If you think that the Tesla Cybertruck deserves to be displayed in a museum, then look no further. Petersen Automotive Museum is now showcasing this super futuristic truck from June 20 until June 26.
Marking its first-ever appearance since its introduction last November, Tesla is giving visitors an up-close look at Tesla’s first venture in electric pickup trucks.
One significant difference seen in Tesla’s Cybertruck is the change in the traditional pickup truck design. Unlike the common rectangularly-shaped cab and bed you’ll see on the road, the truck’s unconventional shape looks more of a cross between a Mars rover wrapped with an angular exoskeleton.
This sudden detour in pickup design isn’t half-hearted. It’s enough to make people take a double turn and give scathing criticisms of ginormous proportions.
Still, there’s a reason for its unconventional appearance. Musk was once quoted in Teslarati saying how trucks have been the same for a very long time, and explained how putting mainstream, popular pickup trucks side by side made it harder to distinguish their models due to their design similarities.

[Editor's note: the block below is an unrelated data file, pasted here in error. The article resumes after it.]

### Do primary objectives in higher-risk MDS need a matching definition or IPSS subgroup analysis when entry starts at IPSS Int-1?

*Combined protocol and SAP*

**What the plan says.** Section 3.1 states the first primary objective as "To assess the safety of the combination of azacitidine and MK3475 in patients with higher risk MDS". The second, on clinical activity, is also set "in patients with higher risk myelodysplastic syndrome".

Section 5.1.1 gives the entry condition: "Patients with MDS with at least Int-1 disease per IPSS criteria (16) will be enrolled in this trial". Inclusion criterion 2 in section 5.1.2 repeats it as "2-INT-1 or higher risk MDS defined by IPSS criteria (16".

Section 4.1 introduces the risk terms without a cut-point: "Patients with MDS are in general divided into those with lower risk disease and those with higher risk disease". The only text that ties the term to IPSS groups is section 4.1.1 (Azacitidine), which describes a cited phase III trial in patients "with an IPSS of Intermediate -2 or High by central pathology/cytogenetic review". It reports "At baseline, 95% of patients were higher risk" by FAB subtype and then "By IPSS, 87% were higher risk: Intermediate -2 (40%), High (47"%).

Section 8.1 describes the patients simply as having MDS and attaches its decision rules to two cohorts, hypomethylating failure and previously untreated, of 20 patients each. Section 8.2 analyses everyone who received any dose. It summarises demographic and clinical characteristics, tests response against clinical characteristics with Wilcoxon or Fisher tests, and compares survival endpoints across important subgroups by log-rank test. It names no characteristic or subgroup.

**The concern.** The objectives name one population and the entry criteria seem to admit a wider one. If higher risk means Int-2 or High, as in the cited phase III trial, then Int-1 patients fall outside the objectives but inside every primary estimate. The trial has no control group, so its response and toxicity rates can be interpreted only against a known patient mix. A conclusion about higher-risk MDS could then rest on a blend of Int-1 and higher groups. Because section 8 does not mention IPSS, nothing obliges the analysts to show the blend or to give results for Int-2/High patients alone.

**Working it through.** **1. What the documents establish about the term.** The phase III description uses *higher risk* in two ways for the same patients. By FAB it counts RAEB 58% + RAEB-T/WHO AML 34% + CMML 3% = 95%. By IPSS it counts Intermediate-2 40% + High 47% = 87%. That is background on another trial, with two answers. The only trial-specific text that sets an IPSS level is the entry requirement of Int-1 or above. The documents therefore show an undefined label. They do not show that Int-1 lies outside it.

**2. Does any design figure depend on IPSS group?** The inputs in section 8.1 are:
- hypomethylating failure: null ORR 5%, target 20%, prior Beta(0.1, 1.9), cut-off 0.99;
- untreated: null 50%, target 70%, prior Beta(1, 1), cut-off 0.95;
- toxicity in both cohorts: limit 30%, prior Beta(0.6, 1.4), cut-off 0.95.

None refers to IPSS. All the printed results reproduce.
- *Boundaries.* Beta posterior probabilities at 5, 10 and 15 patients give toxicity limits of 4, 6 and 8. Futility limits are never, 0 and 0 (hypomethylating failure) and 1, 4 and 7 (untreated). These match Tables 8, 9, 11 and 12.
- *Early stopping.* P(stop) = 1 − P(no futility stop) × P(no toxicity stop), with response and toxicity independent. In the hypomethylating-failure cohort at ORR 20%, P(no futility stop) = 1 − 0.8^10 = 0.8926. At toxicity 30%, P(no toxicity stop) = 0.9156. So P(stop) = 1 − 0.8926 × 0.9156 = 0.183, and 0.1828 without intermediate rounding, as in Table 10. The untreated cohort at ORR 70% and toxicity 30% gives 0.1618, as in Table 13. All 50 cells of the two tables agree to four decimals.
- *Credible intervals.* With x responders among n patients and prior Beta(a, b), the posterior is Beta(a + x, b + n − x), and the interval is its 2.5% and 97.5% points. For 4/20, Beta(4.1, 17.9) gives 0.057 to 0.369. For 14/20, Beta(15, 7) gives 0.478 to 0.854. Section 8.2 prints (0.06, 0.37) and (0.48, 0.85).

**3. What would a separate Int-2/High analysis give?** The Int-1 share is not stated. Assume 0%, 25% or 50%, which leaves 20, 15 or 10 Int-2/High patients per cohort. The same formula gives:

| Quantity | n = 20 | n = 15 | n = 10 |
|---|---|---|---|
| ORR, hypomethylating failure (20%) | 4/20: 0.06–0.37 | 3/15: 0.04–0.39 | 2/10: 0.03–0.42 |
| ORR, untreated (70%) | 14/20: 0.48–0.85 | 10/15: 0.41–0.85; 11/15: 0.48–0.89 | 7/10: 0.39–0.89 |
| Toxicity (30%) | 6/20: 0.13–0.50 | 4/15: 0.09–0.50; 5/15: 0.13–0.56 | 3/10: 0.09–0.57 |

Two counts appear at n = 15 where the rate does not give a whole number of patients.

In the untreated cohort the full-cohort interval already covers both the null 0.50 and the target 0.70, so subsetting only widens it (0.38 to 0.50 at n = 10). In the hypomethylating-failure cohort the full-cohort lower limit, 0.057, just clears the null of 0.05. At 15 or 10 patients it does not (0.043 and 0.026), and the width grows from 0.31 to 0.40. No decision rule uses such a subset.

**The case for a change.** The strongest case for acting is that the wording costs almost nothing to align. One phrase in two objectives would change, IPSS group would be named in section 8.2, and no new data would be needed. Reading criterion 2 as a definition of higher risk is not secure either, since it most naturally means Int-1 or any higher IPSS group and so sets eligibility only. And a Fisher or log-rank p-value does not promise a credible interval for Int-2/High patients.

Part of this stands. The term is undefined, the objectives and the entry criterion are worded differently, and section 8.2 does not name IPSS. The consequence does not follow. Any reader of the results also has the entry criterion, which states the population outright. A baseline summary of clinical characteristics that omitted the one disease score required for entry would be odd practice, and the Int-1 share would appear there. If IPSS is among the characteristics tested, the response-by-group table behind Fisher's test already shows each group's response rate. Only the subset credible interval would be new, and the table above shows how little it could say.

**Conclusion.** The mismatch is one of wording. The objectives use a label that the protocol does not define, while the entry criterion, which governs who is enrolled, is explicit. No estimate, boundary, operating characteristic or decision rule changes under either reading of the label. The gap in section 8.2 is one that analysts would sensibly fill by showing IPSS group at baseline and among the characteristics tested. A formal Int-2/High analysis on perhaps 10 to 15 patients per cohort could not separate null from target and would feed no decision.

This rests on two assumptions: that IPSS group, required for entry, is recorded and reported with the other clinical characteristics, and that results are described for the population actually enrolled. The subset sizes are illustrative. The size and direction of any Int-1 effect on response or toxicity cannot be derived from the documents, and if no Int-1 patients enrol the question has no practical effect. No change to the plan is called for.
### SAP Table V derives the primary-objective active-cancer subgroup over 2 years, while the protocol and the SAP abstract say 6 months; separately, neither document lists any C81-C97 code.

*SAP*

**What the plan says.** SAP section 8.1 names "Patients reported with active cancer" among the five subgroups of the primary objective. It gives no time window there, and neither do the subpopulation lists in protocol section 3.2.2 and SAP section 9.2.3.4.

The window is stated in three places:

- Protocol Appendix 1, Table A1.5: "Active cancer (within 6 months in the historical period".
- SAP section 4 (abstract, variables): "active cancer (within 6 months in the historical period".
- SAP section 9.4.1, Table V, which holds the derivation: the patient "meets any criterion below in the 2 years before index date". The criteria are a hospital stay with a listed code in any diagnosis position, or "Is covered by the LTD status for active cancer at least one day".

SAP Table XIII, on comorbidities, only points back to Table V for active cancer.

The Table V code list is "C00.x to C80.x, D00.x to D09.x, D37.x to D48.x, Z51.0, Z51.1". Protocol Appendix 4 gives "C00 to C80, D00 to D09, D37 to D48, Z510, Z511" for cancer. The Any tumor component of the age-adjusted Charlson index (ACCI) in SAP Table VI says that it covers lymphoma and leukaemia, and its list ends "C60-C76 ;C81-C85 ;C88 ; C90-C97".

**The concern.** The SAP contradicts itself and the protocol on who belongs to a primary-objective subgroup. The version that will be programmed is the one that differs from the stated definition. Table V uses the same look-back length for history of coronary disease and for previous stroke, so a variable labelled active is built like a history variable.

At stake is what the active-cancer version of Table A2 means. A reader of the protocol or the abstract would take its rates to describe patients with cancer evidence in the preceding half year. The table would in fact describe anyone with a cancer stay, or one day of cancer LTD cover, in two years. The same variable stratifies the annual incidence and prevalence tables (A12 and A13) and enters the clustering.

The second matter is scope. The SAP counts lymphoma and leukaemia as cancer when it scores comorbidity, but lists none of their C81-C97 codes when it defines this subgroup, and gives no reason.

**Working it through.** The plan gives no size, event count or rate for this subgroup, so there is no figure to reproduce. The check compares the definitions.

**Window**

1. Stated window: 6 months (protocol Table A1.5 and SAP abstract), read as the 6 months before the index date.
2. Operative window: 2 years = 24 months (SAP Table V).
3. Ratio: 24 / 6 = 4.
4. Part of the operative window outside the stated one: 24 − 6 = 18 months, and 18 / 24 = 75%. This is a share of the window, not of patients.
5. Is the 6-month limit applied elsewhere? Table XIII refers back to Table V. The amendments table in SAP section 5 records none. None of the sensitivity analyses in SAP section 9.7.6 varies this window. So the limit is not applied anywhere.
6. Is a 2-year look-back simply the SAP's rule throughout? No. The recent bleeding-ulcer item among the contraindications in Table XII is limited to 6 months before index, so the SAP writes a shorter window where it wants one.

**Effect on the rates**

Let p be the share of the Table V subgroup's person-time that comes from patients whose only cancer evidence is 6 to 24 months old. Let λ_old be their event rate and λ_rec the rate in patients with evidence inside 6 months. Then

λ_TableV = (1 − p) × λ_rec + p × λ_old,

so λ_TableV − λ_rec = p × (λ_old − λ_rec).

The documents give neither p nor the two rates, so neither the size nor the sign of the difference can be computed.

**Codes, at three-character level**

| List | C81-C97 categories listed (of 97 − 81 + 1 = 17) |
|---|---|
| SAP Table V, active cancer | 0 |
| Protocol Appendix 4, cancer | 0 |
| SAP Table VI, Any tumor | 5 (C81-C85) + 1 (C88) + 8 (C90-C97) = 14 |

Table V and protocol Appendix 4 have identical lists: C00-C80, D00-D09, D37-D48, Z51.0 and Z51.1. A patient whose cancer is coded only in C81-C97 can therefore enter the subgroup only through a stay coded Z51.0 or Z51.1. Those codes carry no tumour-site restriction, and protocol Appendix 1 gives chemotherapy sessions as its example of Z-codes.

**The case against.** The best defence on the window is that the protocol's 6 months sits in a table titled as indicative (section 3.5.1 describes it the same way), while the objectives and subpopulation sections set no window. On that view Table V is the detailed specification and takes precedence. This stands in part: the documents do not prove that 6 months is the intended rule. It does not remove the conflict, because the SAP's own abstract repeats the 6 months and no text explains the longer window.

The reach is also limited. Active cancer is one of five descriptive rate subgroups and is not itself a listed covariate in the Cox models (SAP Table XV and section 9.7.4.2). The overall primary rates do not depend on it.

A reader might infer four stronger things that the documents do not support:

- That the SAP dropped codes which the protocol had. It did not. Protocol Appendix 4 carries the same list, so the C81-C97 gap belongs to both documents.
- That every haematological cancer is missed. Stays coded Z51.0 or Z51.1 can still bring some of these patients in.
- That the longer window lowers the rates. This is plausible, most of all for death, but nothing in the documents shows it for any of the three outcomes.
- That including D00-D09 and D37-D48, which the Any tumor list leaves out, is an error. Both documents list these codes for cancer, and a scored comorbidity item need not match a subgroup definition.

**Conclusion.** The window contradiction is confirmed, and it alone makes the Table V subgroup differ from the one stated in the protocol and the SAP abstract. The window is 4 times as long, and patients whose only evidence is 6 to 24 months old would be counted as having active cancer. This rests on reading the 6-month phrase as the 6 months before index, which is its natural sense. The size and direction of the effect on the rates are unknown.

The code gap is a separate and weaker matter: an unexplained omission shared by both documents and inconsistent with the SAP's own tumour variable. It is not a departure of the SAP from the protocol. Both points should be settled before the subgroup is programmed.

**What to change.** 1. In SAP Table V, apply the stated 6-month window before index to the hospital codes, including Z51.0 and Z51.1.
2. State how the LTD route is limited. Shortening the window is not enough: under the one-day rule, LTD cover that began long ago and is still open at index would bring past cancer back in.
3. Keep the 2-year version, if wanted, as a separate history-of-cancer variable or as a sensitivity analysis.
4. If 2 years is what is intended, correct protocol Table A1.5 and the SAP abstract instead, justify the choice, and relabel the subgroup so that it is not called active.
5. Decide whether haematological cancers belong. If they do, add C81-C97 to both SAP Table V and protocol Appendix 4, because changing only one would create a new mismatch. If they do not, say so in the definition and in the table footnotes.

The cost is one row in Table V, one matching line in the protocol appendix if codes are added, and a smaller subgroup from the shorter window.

“For like, 100 years, trucks have been basically the same, and we wanted to try something different.”
At least this exoskeleton is an “impenetrable” one. The Cybertruck is built with an exterior shell that offers “ultimate durability and passenger protection”, with Ultra Hard 30X Cold-Rolled stainless-steel structural skin combined with Tesla’s armor glass. The latter, which is made from ultra-strong glass and polymer-layered composite, absorbs and redirects impact force for improved performance and damage tolerance extremely strong.
Knowing this should give you one unrepenting fact about the Tesla Cybertruck: it’s extremely strong–and fast. With a 0-60 mph in as little as 2.9 second acceleration, 3,500 pounds of payload capacity and adjustable air suspension, 100 cubic feet of (exterior) lockable storage, and a magic tonneau cover that is strong enough to stand on its own, it’s more than enough to move its own weight many times over–and carry itself like a hunk of stone.
You can buy tickets for the event at Petersen.org. If you’re the type who likes to book in advance, then you’d be glad to hear that the tickets can be bought in advance.
If you live in the Philippines, then tough luck. For now, you might just have to settle with looking at Tesla’s truck online. Of course, it’s not “up-close” and personal like Petersen’s, but it’s still worthwhile.
Photos from Tesla
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